An 1850s villa in the Mount Pleasant section of Northwest Washington now used as a home for the elderly had been designated a historic landmark, apparently frustrating plans of the Stoddard Baptist Home trustees to raze the structure and build a new facility.
"A much needed project has been brought to a screaming halt," John Hunter, president of the board of trustees of the Baptist home, said in a telephone interview. The organization had planned to build a 180-bed facility and had obtained a tentative agreement from the Department of Housing and Urban Development (HUD) for a $5.4 million loan. Processing of the loan stopped when the landmark application was filed, Hunter said.
Hunter said the trustees have asked their architects to perform a new design study of the project to see if it would be possible to build the facility while preserving the villa. The study would take about eight weeks and cost $20,000, according to Hunter.
"This additional expenditure and delay has thrown a monkeywrench" into the project, said Hunter. He added that the trustees were considering applying for a demolition permit in order to "move on both fronts."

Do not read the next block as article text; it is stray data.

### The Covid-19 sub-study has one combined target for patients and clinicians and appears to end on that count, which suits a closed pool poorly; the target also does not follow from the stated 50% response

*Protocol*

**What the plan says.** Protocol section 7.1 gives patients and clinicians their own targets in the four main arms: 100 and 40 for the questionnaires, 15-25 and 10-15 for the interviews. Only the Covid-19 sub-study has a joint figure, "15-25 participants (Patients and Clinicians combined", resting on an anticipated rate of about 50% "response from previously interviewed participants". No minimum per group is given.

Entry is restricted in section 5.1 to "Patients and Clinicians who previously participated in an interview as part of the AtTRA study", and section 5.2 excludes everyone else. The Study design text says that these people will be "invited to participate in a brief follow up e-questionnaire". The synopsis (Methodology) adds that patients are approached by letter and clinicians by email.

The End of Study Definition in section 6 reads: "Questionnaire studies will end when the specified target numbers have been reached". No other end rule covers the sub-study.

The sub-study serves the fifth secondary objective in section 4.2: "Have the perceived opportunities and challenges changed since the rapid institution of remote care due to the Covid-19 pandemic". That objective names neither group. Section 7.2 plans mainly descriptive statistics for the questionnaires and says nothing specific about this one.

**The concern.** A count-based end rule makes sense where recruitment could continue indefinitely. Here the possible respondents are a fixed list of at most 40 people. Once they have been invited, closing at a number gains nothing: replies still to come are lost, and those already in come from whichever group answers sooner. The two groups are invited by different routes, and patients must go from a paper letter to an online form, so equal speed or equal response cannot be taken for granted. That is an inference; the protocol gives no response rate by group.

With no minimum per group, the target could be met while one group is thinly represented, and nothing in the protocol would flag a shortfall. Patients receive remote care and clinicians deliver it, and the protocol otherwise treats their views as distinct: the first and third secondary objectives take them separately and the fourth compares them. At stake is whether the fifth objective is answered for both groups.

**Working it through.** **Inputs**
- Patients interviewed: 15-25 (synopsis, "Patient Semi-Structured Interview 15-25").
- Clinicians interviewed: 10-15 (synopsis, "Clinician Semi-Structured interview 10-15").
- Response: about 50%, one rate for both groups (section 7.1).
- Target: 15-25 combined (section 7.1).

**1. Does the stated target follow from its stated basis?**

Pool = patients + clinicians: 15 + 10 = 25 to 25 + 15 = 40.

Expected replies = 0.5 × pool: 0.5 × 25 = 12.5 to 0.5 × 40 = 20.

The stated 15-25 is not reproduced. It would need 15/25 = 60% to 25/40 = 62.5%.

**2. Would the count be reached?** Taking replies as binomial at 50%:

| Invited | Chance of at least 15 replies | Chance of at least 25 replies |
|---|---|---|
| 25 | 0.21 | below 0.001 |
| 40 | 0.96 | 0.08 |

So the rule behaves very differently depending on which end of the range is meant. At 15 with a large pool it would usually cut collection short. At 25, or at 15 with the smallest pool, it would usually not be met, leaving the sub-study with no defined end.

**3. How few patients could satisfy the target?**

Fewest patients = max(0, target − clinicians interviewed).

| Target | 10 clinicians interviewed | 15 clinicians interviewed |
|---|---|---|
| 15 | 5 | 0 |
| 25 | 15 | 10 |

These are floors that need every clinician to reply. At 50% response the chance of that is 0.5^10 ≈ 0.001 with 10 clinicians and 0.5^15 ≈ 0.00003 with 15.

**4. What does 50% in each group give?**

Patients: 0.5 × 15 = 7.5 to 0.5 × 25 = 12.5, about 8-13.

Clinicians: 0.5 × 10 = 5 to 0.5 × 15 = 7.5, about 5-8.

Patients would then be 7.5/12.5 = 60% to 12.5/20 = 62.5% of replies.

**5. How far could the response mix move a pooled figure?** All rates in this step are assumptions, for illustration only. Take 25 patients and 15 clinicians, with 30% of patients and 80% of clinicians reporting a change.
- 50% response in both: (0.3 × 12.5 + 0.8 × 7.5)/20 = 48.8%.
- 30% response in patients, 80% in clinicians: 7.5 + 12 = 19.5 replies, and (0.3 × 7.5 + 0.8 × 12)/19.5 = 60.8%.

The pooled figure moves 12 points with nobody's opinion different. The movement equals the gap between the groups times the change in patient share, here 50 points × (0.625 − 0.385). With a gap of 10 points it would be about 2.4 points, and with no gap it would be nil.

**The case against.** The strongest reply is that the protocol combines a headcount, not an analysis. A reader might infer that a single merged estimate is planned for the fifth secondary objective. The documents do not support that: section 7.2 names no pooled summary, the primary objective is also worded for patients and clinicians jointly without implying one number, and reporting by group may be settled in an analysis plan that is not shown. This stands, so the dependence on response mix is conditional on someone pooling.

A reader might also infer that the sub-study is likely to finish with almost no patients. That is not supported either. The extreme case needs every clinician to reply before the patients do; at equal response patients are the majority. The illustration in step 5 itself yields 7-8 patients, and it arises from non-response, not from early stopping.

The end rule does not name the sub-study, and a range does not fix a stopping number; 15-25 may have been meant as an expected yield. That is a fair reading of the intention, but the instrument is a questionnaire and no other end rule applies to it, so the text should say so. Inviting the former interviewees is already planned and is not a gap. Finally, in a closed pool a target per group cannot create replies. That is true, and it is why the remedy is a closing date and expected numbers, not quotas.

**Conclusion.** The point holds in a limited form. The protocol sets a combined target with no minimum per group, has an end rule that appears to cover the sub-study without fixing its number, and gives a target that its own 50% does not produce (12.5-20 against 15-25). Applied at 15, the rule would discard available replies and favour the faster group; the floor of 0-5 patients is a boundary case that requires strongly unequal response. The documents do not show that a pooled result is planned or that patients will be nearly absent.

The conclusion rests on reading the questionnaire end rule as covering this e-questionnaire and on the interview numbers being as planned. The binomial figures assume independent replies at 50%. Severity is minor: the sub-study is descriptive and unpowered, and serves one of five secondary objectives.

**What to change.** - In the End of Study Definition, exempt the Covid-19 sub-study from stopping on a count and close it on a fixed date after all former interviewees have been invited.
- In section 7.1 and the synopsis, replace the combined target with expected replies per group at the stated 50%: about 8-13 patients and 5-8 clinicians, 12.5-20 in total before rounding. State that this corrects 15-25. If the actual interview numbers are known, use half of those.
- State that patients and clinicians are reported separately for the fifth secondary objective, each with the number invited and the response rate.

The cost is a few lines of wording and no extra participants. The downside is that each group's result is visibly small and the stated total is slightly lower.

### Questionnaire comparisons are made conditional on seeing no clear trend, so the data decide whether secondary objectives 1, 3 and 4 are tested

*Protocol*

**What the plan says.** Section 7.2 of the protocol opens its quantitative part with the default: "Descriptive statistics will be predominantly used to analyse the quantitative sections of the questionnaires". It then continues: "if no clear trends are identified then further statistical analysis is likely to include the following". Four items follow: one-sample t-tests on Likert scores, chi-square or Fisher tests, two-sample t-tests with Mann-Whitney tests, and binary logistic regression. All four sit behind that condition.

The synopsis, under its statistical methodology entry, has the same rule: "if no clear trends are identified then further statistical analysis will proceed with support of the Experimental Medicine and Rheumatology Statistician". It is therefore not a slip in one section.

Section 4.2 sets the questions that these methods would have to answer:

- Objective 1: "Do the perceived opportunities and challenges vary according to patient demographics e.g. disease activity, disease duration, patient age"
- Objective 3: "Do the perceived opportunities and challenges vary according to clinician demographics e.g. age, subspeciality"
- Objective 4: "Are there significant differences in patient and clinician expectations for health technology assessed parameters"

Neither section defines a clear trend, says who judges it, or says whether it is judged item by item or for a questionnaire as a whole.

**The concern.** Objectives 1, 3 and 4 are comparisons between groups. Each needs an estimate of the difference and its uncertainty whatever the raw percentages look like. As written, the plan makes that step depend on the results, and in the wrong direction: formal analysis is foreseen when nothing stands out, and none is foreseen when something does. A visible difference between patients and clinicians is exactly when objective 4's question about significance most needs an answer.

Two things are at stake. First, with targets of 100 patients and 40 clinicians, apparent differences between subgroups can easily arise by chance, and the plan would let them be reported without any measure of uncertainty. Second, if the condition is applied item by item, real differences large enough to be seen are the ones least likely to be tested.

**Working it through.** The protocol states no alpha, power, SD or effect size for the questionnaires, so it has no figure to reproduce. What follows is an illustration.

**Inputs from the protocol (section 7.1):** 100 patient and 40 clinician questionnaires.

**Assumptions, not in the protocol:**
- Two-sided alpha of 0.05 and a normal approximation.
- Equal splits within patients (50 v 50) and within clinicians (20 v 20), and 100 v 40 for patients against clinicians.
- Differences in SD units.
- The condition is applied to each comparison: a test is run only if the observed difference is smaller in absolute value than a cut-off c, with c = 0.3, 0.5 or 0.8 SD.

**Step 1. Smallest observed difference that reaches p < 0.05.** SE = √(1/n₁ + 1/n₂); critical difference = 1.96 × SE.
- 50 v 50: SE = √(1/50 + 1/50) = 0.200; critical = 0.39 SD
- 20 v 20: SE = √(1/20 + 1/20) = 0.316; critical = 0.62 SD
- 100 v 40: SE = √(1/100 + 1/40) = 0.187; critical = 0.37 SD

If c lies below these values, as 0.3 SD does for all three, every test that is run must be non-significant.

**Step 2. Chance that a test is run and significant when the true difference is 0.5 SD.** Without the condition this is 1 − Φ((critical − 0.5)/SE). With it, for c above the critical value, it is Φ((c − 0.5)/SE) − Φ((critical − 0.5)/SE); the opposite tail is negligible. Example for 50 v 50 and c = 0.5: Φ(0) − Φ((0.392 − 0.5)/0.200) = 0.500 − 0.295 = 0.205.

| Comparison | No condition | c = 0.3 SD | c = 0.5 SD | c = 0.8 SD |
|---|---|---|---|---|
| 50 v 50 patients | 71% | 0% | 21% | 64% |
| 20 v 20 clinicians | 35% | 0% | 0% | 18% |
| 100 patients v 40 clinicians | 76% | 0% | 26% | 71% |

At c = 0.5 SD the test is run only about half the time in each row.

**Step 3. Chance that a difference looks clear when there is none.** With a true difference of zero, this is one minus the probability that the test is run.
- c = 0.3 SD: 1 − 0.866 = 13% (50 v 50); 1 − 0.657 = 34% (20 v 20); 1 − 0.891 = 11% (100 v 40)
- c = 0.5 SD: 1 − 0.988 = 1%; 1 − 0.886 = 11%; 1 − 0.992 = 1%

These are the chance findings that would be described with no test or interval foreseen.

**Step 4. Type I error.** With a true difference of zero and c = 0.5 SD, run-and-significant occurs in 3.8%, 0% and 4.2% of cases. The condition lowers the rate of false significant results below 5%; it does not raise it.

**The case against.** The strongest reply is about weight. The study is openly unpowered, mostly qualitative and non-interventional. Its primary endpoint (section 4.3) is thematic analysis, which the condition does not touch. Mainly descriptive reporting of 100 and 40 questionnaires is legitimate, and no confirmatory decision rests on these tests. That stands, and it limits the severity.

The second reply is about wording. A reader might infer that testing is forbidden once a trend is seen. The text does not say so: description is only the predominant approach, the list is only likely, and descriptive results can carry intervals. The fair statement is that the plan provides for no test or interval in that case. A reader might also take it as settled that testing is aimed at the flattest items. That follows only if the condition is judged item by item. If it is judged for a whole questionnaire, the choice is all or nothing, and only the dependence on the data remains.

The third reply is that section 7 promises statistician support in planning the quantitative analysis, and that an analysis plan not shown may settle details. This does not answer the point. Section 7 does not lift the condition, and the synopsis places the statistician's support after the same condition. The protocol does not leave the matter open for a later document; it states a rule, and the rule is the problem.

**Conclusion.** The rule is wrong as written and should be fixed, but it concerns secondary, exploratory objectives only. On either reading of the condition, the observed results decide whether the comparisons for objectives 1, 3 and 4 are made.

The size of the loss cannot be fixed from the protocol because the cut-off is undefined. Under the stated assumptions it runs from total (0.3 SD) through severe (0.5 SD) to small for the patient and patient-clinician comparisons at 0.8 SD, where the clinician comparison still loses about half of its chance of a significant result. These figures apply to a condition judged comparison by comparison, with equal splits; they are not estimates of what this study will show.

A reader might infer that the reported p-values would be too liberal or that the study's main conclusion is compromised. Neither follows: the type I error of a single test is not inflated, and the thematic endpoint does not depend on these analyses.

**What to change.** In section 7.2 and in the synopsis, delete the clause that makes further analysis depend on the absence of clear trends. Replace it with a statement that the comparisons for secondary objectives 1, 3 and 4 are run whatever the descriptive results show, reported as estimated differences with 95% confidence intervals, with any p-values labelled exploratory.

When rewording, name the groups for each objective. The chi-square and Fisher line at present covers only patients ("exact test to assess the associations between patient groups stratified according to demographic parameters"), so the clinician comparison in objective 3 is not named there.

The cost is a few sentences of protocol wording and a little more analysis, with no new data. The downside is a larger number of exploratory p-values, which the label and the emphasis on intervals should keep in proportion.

Although the building is now protected by the landmark law, city officials can permit demolition of landmarks if, after hearings, they determine that it is necessary for a project of special merit.
But even if the Baptist home gets city permission to raze the structure, demolition would probably jeopardize the HUD loan. Laws prevent use of federal funds for projects that will have a negative effect on landmark properties.
The Joint Committee on Landmarks of the National Capital gave landmark status only to the original 1850s house, Ingleside, designed by Thomas Ustick Walter, architect of the Capitol dome. The committee did not include the wings added in the 1920s and 1930s. Don't Tear It Down Inc., the preservation group that sponsored the landmark application, had asked that the wings be included.
Because the wings are not landmarks, Stoddard Baptist Home officials would probably be allowed to tear them down and put new structures in their place. According to Terry O'Connor, an attorney for the Joint Committee on Landmarks, new structures would probably be subject to design review by the committee because they would be considered additions to the landmark structure.
Tom Conway, a member of a Mount Pleasant group called Patrons of the Adams House which backed the landmark application for the Baptist home, said in a telephone interview, that he had tried through the home's lawyer to set up a meeting with the trustees to discuss alternative plans and to offer assistance to obtain funds for the design study. According to Conway, the trustees have not responded to the request.